It’s quite possible for employees to overwork themselves, even in a remote environment. Let’s take a look at some ways that you can minimize remote overwork for your employees, especially as the boundaries typically set in place by the morning commute are eroded and work/life balance blurs.
Last week we took a look at three of the most impressive phones on the market. Those phones all cost a pretty penny. Not that you will get a new smartphone for a song, but it’s just not feasible for most people to drop over a thousand bucks on a new smartphone. Most cellular carriers make it palatable by allowing people to finance the phones as a part of their monthly cellular service, but if you are looking for a strong device that comes in under $500, here are three good options.
The world is full of people who would try to take advantage of your organization and its employees—or, in less gratifying words, scammers. They will do everything they can to try to fool your company and make a quick buck doing so. How can you make sure that the countless messages and phone calls you receive on a daily basis aren’t crooks trying to scam you out of house and home? It all starts with a little awareness.
We’re coming up on two years since the COVID-19 pandemic changed many workplaces’ operational strategies from in-person work to remote work. In that time, many businesses who hadn’t initially considered remote working to be a viable option have now made it a core part of their onboarding process. This means there are plenty of workers who are now beginning remote work who haven’t really experienced it before. Today, we thought we’d go through a couple of strategies that will help remote employees be as productive as possible as they work from home.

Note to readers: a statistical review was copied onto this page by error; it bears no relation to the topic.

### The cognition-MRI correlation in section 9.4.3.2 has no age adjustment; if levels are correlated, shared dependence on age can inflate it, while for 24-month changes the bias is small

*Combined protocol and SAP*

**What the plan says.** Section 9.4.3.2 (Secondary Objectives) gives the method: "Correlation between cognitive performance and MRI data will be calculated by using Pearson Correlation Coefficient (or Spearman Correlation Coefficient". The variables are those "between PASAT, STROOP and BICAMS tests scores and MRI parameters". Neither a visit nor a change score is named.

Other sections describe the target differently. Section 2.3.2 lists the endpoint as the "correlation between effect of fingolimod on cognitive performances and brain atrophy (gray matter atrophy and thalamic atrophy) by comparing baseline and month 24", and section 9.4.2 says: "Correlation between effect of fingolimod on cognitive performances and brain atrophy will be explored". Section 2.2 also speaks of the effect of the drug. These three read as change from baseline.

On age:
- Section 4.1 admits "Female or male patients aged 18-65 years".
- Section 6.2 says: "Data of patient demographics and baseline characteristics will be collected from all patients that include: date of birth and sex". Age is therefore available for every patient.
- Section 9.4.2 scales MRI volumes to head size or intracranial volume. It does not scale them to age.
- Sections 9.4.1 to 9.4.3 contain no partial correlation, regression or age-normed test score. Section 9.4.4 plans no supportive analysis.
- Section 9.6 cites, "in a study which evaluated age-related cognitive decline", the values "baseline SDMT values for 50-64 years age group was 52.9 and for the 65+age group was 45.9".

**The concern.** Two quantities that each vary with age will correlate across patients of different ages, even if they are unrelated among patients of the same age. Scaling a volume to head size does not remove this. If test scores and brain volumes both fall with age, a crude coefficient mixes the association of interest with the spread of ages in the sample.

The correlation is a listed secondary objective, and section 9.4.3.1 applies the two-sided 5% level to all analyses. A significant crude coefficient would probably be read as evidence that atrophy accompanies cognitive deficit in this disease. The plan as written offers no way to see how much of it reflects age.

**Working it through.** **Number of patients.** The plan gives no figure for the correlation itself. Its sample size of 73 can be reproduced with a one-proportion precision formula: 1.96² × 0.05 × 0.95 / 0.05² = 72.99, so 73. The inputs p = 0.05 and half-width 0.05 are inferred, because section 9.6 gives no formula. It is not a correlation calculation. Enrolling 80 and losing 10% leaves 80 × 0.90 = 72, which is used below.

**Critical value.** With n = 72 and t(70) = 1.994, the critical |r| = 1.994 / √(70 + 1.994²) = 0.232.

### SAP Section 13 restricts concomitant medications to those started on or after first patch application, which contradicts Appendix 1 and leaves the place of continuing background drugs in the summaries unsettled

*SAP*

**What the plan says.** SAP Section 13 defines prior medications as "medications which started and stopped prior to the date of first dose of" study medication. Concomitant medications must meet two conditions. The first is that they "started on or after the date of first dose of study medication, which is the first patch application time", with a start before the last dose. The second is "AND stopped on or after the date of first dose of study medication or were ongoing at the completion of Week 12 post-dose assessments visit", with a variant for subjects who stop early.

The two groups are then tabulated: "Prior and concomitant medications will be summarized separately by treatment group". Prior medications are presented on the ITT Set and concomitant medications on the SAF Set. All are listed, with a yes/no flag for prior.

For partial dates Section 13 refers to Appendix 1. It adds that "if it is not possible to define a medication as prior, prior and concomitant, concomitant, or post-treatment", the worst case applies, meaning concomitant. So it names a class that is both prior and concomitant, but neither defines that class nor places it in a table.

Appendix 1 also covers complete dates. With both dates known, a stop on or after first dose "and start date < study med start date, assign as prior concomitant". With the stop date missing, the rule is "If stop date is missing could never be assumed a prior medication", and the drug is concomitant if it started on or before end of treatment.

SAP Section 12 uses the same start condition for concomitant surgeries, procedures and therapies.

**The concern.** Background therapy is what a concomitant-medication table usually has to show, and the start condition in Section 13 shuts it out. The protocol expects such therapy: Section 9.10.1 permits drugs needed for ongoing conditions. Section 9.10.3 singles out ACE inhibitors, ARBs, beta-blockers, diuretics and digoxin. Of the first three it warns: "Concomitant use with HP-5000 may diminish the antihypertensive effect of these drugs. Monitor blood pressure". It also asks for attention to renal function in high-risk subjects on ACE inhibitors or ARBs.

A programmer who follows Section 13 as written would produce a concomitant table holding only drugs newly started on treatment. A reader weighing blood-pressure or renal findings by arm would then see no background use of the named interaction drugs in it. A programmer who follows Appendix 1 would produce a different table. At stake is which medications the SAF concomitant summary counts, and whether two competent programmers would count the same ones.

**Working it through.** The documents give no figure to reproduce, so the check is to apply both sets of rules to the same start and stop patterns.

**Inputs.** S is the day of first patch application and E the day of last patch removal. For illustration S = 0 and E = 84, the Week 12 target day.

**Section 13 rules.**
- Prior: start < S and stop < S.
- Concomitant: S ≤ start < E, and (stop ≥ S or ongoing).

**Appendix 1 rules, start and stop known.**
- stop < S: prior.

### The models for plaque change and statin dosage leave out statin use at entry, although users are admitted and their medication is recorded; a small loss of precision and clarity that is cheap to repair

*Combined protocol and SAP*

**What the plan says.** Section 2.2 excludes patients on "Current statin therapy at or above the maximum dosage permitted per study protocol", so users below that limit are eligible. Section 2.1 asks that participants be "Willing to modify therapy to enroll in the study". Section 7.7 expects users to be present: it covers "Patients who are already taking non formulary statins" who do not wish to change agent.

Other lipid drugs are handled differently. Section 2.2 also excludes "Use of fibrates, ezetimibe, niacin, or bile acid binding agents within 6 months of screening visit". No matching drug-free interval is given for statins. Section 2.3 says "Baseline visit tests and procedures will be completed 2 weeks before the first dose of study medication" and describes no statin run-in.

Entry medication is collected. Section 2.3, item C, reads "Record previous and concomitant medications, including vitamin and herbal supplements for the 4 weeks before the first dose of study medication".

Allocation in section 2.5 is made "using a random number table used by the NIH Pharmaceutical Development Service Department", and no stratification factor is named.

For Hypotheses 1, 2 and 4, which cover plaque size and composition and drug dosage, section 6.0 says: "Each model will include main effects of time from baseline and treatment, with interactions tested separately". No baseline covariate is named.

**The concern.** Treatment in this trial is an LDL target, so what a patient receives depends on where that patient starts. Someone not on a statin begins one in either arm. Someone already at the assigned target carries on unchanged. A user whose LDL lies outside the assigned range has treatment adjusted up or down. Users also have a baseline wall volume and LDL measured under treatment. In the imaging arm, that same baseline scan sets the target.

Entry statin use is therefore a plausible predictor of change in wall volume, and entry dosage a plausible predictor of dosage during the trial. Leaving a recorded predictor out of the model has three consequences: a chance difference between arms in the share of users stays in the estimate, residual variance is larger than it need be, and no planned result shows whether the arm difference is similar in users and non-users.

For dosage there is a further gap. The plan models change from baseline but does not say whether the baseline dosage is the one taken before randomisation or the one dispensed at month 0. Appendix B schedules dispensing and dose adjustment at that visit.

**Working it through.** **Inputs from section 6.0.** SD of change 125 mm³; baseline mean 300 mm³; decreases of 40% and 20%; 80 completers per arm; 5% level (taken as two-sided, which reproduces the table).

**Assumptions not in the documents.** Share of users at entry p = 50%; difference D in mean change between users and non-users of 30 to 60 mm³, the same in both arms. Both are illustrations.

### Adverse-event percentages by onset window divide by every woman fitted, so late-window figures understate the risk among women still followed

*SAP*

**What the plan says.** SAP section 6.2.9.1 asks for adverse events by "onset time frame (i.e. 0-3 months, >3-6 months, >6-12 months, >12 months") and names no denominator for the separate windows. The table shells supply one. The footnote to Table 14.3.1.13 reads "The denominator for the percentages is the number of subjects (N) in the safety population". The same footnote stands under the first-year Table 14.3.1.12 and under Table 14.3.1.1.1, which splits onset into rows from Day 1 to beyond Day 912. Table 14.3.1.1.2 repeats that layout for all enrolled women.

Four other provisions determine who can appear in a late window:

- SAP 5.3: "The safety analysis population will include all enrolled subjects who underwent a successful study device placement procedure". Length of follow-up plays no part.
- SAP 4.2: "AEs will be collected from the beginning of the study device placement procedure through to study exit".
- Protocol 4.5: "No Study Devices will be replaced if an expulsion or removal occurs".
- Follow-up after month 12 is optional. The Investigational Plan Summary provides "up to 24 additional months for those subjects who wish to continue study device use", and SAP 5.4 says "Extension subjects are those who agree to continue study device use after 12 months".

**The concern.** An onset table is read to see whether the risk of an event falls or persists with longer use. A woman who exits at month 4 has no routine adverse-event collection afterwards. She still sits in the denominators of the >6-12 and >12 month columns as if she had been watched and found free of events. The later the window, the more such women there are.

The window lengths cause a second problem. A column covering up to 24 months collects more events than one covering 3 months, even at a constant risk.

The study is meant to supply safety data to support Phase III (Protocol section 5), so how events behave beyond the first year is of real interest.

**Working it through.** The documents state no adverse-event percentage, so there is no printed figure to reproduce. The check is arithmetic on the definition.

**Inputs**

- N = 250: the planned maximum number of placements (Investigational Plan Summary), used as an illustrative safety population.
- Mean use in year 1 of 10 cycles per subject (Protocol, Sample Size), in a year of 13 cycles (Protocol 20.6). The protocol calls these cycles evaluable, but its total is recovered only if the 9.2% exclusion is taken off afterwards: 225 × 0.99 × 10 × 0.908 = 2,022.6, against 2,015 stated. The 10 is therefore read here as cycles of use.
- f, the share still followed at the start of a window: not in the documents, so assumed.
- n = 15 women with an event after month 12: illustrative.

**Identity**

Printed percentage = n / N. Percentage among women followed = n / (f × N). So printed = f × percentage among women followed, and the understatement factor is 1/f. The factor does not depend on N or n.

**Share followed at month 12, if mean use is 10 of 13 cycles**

There’s no denying that the smartphone has completely changed the way in which we live. Today’s world is much more connected—for better or worse—and the majority of content is viewed using a smartphone. Let’s take a look at three of the very best smartphones available in the early stages of 2022.
The COVID-19 pandemic is still in full swing, and while many companies buckled under the pressure put on them to maintain operations, others have managed to adapt through the use of remote technology solutions. Businesses have put into place policies surrounding this remote technology, many of which are both helpful and harmful.
There is one key on the keyboard that might seem a little odd: PrtScn. It’s not immediately obvious what this key does or why you would want to use it, but we assure you that it is an extremely helpful keyboard shortcut once you understand how it works and why you might want to try it out. In reality, the PrtScn key (on some keyboards it might just be PrtSc) is important for taking screenshots on your Windows device.
Most everyone uses the cloud in some capacity, even if it’s not a professional one. Simply put, the value it provides even on a consumer level is astounding, and this is even more so with business applications. The cloud makes it much easier for organizations to manage their resources compared to hosting them in-house, but a problem has surfaced with some companies suffering due to what’s called “cloud sprawl.”
Cloud computing is being used by nearly everyone nowadays, and most of the time it presents a lot of value that can’t be found with purchasing, managing, and maintaining an in-house computing infrastructure. As an organization begins moving more and more of their computing to the cloud, there is a situation that arises that industry professionals call “cloud sprawl”.
Hackers have often used email to trick users into clicking on fraudulent links or to hand over important credentials through phishing scams, but these are usually blocked by an enterprise-level spam blocker. However, hackers have learned that there is indeed a way around these spam blockers, and it’s through popular social media websites.